However, besides fears for democracy and worries over economic problems, there is a third issue regarding Hungary which has been overlooked by the media – the conflict between the founding principles of the common European market and nationalistic protectionism: recently, free movement of goods into Hungary, the free establishment of companies and guaranteeing fair competition all seem to have been impaired. Over a year ago, the current Italian PM Mario Monti, former EU Commissioner and also a professor of economics (former Rector of Bocconi University) wrote a report for Commission President José Manuel Barroso concerning the effect of the financial crisis on the European Economic Area.[1] The report warned that the effects of ill-conceived fiscal policies together with the economic crisis could cause nationalistic governments to adopt a protectionist, “market defending” attitude that would contravene the fundamental rules of the EU.

That is exactly what seems to be happening in Hungary today. Stemming from the current nationalistic agenda, some of the recent legislation adversely affects the internal market, especially the free movement of goods, services and capital. The notion of protectionism in politics is not new in the country. Its governments of recent times, both left and right wing, have always attempted to propagandize the sale of Hungarian goods and to shore up the interests of domestic companies – a respectable aim when kept within certain limits. One motive for this was the lack of Hungarian economics to produce several types of valuable goods that could be distributed throughout Europe or even worldwide. Another cause was the lack of thinking internationally – while the European market of 500 million people certainly is a great historical achievement, utilising is yet to be learnt. Therefore, the government’s aim was to increase domestic consumption of Hungarian goods, especially foodstuffs and agricultural produce, which are major a major part of the country’s output. The fallacy of favouring a market of 10 million instead of a one of 500 million was never highlighted.

The Treaty on the Functioning of the European Union (TFEU) stresses that the Union shall comprise a customs union that shall cover all trade in goods.[2] Moreover, all discriminating taxes or quantitative restrictions on imports or exports and measures having equivalent effect shall be prohibited among member states.[3] In practice, this means that there is generally no room for discrimination between goods in the EU, irrespective of their origin. For example, if a company imports German beer into Hungary, it can be sold under the same conditions as Hungarian beer. These provisions have been unchanged for 40 years – ever since the free movement of goods between member states was established at the end of the sixties. The fundamental principles have been tested in numerous cases before the European Court of Justice (ECJ). They are taught all over Europe, including Hungary. One of the earliest rulings of the ECJ was in the “Buy Irish” case.[4] There, the ECJ decided that no member state had the right to advertise domestic products by declaring that “by organizing a campaign to promote the sale and purchase of Irish products within its territory, Ireland has failed to fulfil its European obligations” (at the time, under the Treaty Establishing the European Economic Community). While the ruling applies equally to organizations or associations funded by government, in another case,[5] the ECJ later ruled that the provisions of European law do not prevent such a body from drawing attention to the specific qualities of fruit produced within the member state. Yet it would still be clearly contrary to European law to discourage the purchase of products from other member states, as well as to disparage those products in the eyes of consumers, or to advise consumers to purchase domestic products solely by reason of their national origin.[6] Then in 1986, a Commission Communication was published as a guideline, which reemphasized and interpreted these rules.[7] The Communication laid down that an identification of the producing country by word or symbol may be made providing that a reasonable balance between references to the qualities and its national origin is kept.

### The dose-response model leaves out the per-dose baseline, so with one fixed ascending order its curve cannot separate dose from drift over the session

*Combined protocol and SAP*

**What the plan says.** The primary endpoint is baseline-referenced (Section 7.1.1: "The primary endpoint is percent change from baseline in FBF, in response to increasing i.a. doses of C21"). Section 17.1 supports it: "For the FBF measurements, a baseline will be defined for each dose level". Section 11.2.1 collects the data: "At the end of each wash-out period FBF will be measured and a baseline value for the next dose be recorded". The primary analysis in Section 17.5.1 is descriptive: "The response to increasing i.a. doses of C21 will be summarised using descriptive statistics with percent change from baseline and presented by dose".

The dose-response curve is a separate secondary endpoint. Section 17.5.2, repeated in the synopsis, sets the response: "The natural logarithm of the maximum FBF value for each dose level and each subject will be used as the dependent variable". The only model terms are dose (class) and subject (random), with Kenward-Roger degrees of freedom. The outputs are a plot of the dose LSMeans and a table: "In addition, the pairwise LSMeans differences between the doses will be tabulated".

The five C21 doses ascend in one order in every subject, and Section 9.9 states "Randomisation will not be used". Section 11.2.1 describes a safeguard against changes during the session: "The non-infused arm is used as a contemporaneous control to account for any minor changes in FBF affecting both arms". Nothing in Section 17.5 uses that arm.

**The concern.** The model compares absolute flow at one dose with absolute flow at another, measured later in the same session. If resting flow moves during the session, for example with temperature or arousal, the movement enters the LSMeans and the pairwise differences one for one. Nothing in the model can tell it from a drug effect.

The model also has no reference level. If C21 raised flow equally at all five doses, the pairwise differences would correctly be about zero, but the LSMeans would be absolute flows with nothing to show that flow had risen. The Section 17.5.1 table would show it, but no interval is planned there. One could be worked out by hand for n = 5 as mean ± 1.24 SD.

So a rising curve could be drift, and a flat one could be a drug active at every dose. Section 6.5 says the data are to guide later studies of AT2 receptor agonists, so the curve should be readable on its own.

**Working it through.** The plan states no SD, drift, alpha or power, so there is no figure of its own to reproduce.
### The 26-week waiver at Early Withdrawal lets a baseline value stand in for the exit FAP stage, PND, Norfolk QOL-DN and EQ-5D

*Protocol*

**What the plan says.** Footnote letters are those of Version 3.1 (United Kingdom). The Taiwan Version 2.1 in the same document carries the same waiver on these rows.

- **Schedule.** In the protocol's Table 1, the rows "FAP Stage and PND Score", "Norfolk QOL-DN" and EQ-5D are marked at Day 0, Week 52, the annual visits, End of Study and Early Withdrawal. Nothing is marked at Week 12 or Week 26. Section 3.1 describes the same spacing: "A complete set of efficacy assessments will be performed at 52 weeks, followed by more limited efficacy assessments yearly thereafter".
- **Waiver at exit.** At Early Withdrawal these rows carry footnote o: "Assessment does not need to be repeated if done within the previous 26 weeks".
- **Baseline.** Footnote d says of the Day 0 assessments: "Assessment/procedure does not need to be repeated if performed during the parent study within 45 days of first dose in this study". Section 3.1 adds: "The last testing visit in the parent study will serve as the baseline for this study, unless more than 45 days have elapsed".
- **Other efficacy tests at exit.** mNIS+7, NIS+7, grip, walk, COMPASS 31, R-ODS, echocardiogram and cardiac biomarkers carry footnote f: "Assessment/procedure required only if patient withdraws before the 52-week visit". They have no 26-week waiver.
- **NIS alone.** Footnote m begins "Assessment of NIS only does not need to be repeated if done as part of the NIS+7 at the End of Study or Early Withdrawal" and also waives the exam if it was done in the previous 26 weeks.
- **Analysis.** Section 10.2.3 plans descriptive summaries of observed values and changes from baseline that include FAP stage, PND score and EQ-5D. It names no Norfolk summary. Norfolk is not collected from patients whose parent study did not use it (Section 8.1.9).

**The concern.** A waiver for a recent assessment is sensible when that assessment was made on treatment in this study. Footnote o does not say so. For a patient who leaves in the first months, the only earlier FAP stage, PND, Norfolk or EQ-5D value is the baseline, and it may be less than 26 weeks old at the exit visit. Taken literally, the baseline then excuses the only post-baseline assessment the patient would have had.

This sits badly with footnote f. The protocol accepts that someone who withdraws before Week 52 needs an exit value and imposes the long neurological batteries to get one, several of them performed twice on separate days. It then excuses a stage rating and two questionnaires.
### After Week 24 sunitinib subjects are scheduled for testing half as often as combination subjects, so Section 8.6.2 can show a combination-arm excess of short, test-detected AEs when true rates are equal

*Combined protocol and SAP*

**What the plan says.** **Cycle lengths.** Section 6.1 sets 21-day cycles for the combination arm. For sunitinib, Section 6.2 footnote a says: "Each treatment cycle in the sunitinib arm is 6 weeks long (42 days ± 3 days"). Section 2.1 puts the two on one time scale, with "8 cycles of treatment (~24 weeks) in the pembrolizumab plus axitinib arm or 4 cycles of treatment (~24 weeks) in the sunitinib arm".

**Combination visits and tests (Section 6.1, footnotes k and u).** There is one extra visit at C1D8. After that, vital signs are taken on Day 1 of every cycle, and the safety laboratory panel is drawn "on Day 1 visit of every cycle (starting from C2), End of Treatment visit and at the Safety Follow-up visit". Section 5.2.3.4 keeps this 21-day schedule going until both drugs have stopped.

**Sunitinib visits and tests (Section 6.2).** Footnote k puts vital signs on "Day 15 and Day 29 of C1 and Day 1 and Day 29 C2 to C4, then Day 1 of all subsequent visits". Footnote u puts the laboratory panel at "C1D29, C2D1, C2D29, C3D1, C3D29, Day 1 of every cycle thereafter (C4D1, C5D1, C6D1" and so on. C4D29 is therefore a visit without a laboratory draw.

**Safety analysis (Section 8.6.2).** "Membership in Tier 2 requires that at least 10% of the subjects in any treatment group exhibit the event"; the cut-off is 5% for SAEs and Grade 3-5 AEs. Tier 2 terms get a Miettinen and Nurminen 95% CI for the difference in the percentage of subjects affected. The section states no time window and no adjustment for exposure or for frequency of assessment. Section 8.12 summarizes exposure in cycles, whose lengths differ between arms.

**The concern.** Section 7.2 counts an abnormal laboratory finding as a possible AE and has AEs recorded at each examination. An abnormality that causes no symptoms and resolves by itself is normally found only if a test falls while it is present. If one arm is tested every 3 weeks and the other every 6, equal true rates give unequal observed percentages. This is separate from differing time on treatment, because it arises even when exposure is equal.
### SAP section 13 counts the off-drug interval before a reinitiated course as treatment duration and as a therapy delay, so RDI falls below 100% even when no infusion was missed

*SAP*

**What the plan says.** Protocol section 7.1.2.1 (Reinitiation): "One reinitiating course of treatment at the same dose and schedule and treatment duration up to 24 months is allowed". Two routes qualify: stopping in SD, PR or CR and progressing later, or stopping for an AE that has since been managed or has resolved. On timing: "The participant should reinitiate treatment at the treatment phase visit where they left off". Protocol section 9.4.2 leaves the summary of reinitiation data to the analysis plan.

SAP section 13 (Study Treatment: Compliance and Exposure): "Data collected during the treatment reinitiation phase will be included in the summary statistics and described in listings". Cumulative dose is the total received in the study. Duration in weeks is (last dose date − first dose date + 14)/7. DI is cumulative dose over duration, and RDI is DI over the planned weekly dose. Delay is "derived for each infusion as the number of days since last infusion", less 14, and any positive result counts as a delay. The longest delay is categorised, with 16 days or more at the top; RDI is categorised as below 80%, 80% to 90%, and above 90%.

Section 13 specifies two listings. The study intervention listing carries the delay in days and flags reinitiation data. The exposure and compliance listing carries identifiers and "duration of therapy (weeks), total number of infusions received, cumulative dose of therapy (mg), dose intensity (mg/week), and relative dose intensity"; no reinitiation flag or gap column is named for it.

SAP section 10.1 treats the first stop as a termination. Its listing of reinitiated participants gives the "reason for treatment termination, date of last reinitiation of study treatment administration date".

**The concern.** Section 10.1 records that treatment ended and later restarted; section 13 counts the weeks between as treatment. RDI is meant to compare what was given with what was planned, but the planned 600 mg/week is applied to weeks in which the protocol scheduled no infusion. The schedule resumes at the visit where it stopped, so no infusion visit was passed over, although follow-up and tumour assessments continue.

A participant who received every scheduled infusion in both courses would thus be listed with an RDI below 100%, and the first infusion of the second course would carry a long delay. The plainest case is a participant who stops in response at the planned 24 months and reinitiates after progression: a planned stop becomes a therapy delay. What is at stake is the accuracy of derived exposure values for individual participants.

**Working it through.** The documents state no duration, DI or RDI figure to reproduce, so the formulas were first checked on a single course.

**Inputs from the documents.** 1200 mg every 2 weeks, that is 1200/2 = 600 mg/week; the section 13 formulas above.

With respect to the free movement of goods, there is no possibility available to discriminate foreign companies or the Hungarian subsidiaries, branches or agencies of foreign companies.[8] Moreover, any discrimination based on nationality shall be prohibited.[9]